Church of St. Martin, Fixin
Church of St. Martin, 1172 in Fixin .

The monks, the Valois Dukes of Burgundy, the wine merchants and wine growers, have all carried the wine tradition over the centuries.

On the horizon to the left, I see the magnificent seat of Dijon nestling in a valley with all its museums, archaeological abbey, the Palace of the Dukes of Burgundy and the gourmet restaurants.

Walking from one wine village to the next, is like being born again with a new view on the world.

During my different stays in Burgundy, I noticed that some little things have changed, while the most remain the same. It’s that same stability that we constantly seek around us, no matter where we are.

Burgundy wine caves in Fixin
Burgundy wine caves

Among the changes are: more bilingual tourist stations and chambers in the villages, greater use of the wine trails via bike tours, walking and hiking.

However, the steady constant vibrates in the romantic wine villages with stone architecture, in the gastronomy and in the exceptional Crus wines.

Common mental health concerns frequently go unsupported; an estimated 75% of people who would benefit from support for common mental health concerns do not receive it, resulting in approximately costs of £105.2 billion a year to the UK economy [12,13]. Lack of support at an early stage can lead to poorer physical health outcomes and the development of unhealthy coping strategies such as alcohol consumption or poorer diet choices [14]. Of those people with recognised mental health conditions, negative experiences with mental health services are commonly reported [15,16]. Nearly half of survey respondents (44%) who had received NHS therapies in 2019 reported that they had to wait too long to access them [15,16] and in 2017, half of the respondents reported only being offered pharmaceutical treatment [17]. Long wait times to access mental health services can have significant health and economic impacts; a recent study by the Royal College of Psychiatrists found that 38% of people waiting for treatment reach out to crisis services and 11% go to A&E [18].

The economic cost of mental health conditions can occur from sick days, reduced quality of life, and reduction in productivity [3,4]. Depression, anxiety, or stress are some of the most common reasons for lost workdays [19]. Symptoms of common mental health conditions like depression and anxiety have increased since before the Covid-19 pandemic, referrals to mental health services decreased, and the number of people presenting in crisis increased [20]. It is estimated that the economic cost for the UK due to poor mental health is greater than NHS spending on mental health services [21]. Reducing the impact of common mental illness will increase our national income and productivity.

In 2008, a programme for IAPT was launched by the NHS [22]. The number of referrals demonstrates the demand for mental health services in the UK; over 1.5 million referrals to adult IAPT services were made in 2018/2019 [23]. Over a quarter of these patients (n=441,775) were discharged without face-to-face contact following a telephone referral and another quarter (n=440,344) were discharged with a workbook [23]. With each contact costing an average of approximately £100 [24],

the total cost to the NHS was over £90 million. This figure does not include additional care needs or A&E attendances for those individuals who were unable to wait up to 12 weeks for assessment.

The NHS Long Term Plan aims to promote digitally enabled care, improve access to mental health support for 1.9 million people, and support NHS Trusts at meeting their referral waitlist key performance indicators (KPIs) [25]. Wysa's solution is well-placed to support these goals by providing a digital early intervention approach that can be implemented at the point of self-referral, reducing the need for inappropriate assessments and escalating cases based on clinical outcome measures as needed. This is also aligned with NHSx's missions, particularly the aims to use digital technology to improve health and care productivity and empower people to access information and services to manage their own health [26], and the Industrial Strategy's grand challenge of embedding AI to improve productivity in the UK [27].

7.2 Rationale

The Climats have given us the high quality wines sought after around the world. These include: Montrachet, Romanee-Conti, Clos de Vougeout, Corton, Musigny, Chevalier-Montrachet, Chambertin and more.

Unique and fragile, the Climats, vineyards of Burgundy, are our heritage, one that must be protected and passed on. Their inscription on the UNESCO World Heritage List as a “cultural landscape” is part of this objective. This is a commitment that has been undertaken, and witnessed by the community of nations, to respect and to preserve the “Outstanding Universal Value” of the Climats, as “combined works of nature and man.”

[Article 1, paragraph 3 of the Convention of World Heritage]

 For more information on the Climats go to www.climats-bourgogne.com

For more information on Burgundy go to http://www.burgundy-tourism.com

For “Balades en Bourgogne”: a collection of trails app go to Google Play or Appstore.

To be continued

 

Copyright © 2016 Emma Blogs, LLC. All rights reserved.

IW-Hiker babe walks 4,600 miles in memory of daughter

Inspiring Women at home and around the world

Orchids in full bloom
Enigmatic orchids